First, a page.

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In a new INSIDER survey, 64% of Americans said they thought trying and failing to obstruct justice is as bad or worse than obstruction of justice.
The special counsel Robert Mueller's final report on the Russia investigation listed numerous occasions during which President Donald Trump's aides refused to carry out the president's requests to interfere in ongoing investigations
55% of respondents said it was equally as bad to attempt and fail, and 10% said it was in fact worse.
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On April 18, the Department of Justice released a redacted version of special counsel Mueller's report on Russian interference in the 2016 US election and whether President Donald Trump and other administration officials attempted to obstruct federal investigations.
While the report documented extensive contacts between the Trump campaign and Russia, Mueller did not find sufficient evidence to charge Trump or anyone associated with his campaign with conspiracy.
The report did say "the investigation established that the Russian government perceived it would benefit from a Trump presidency and worked to secure that outcome" and the Trump campaign "expected it would benefit electorally from information stolen and released through Russian efforts."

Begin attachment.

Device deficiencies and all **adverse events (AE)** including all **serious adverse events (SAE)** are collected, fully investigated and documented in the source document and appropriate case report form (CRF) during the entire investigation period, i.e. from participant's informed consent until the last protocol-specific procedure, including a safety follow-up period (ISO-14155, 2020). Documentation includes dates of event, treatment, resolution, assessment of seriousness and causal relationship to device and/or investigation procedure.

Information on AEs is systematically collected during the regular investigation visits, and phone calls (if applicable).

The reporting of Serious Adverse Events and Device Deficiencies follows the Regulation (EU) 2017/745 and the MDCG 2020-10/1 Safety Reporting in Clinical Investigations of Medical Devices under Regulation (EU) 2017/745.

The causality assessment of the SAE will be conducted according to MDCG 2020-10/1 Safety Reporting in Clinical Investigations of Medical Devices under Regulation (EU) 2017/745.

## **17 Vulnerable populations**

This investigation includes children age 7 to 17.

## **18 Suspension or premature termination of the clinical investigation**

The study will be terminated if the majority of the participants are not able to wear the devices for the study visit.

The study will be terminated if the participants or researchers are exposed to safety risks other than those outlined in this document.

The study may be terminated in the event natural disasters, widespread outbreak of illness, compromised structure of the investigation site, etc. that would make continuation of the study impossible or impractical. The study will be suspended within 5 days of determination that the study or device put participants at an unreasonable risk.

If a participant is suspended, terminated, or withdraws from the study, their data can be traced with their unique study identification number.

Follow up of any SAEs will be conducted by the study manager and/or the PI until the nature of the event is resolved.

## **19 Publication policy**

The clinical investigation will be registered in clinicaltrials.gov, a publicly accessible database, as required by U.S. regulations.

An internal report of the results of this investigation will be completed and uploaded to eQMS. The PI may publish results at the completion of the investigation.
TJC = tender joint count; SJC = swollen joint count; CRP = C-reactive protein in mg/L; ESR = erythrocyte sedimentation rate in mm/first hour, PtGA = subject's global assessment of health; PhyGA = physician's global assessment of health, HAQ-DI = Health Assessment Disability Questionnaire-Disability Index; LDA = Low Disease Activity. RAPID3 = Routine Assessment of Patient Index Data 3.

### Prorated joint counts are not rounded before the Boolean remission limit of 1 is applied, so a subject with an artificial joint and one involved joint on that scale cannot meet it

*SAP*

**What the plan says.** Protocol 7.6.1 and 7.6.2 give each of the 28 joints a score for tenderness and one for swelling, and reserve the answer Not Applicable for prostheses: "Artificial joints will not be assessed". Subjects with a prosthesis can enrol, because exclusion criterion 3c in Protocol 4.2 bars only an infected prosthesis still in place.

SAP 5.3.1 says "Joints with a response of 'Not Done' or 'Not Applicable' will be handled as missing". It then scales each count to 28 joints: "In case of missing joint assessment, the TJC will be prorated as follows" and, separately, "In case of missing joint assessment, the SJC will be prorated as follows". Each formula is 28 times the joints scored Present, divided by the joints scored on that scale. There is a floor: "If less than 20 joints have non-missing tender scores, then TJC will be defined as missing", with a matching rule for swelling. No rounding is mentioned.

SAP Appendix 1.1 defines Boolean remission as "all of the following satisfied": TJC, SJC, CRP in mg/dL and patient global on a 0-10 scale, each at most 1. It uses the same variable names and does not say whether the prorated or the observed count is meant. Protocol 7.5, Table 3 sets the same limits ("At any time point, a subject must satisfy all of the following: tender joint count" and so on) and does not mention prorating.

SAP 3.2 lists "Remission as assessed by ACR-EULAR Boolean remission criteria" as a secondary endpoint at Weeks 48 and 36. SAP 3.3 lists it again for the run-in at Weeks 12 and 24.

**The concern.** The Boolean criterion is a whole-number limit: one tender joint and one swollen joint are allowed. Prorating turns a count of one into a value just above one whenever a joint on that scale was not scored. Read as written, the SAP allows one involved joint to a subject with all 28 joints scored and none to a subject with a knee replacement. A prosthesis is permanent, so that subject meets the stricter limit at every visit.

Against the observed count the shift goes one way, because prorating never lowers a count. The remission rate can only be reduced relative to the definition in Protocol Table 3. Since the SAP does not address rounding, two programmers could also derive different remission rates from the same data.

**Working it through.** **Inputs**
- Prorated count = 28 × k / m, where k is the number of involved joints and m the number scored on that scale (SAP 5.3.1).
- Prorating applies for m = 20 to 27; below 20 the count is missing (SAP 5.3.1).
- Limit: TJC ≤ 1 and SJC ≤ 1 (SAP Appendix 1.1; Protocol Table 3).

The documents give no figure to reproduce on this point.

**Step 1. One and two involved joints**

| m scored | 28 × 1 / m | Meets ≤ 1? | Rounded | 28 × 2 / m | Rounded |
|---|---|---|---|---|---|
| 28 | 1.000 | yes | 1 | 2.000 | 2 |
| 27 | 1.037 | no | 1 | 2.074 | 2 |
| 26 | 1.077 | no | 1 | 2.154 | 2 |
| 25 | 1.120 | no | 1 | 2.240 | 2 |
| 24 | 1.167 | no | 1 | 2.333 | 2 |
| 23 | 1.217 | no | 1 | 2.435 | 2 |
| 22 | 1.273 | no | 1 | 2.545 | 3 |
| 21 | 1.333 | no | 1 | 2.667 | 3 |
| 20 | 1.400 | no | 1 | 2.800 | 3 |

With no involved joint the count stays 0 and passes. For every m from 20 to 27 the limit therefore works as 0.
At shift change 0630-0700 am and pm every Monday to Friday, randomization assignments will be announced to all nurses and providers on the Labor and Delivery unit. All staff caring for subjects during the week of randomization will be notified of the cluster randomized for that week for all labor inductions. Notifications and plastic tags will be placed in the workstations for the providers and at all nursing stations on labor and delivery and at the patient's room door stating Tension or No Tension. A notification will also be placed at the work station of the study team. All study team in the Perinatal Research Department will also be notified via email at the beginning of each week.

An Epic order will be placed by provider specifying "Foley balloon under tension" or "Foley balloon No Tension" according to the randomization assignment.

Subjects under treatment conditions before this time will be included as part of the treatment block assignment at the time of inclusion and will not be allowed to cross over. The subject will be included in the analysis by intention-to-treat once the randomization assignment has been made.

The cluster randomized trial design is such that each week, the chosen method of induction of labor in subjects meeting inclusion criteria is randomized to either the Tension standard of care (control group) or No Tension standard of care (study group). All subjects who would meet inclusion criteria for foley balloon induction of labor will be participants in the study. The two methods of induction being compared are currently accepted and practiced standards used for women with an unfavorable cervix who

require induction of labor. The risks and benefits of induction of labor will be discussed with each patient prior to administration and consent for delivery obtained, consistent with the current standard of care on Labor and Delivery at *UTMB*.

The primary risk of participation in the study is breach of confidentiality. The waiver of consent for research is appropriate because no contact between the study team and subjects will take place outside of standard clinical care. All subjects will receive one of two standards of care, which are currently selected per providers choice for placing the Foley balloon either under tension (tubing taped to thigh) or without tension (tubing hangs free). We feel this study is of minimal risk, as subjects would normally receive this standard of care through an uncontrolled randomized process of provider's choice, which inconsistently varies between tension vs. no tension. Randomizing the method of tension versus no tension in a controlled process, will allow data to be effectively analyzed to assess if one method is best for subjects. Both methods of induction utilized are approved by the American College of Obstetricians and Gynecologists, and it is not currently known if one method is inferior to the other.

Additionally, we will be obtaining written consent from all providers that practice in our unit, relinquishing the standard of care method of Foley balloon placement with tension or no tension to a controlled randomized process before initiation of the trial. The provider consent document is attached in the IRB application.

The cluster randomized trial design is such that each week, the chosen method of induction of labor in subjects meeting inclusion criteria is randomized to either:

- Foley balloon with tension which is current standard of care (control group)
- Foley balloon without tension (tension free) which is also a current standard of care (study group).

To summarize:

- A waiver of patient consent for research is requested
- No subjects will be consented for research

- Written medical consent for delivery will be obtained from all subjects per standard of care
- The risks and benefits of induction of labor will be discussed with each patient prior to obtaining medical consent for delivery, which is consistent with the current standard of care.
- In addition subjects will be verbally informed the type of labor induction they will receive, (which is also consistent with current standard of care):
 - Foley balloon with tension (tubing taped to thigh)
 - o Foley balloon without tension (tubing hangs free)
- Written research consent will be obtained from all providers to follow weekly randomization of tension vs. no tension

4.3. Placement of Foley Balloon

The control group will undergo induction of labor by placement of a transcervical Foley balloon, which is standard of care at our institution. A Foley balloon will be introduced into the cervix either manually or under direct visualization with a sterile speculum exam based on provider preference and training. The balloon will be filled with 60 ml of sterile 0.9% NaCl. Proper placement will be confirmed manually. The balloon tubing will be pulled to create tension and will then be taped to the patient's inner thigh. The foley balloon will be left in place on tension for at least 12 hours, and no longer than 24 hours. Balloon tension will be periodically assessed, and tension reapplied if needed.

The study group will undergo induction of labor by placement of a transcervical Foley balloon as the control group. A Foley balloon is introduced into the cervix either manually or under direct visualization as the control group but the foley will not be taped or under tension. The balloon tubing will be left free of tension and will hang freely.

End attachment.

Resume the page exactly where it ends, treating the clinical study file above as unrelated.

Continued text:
On the issue of obstruction, the Mueller report said that, in many cases, Trump failed in his efforts to impede the Mueller probe and other federal investigations because his own aides chose not to follow through with his requests.
Trump and his allies claimed victory after the Attorney General William Barr published a four-page summary of the Mueller report, and again when the full, redacted document came out, falsely claiming the report had cleared him of obstruction. INSIDER's poll found that 59% of Americans surveyed think that attempting and failing to obstruct justice is as bad as obstructing justice itself.
To approach the question of whether an unsuccessful attempt was just as bad as the actual execution of obstructing justice, respondents were asked to rate the severity of those crimes across two questions:
For a public official, how serious an offense is obstruction of justice? Please answer on a scale of zero to 10, with zero being "not warranting any action" and 10 being "warranting prosecution and removal from office."
For a public official, how serious an offense is attempting but failing to obstruct justice? Please answer on a scale of zero to 10, with zero being "not warranting any action" and 10 being "warranting prosecution and removal from office."
In general, the 1,023 respondents who answered both questions on average rated the first offense a 7.6 out of 10 and the second (attempted and unsuccessful) offense a 6.9 out of 10. And while it's interesting to gauge the comparative severity of those actions, what we were truly interested in was, for a given respondent, is there a difference?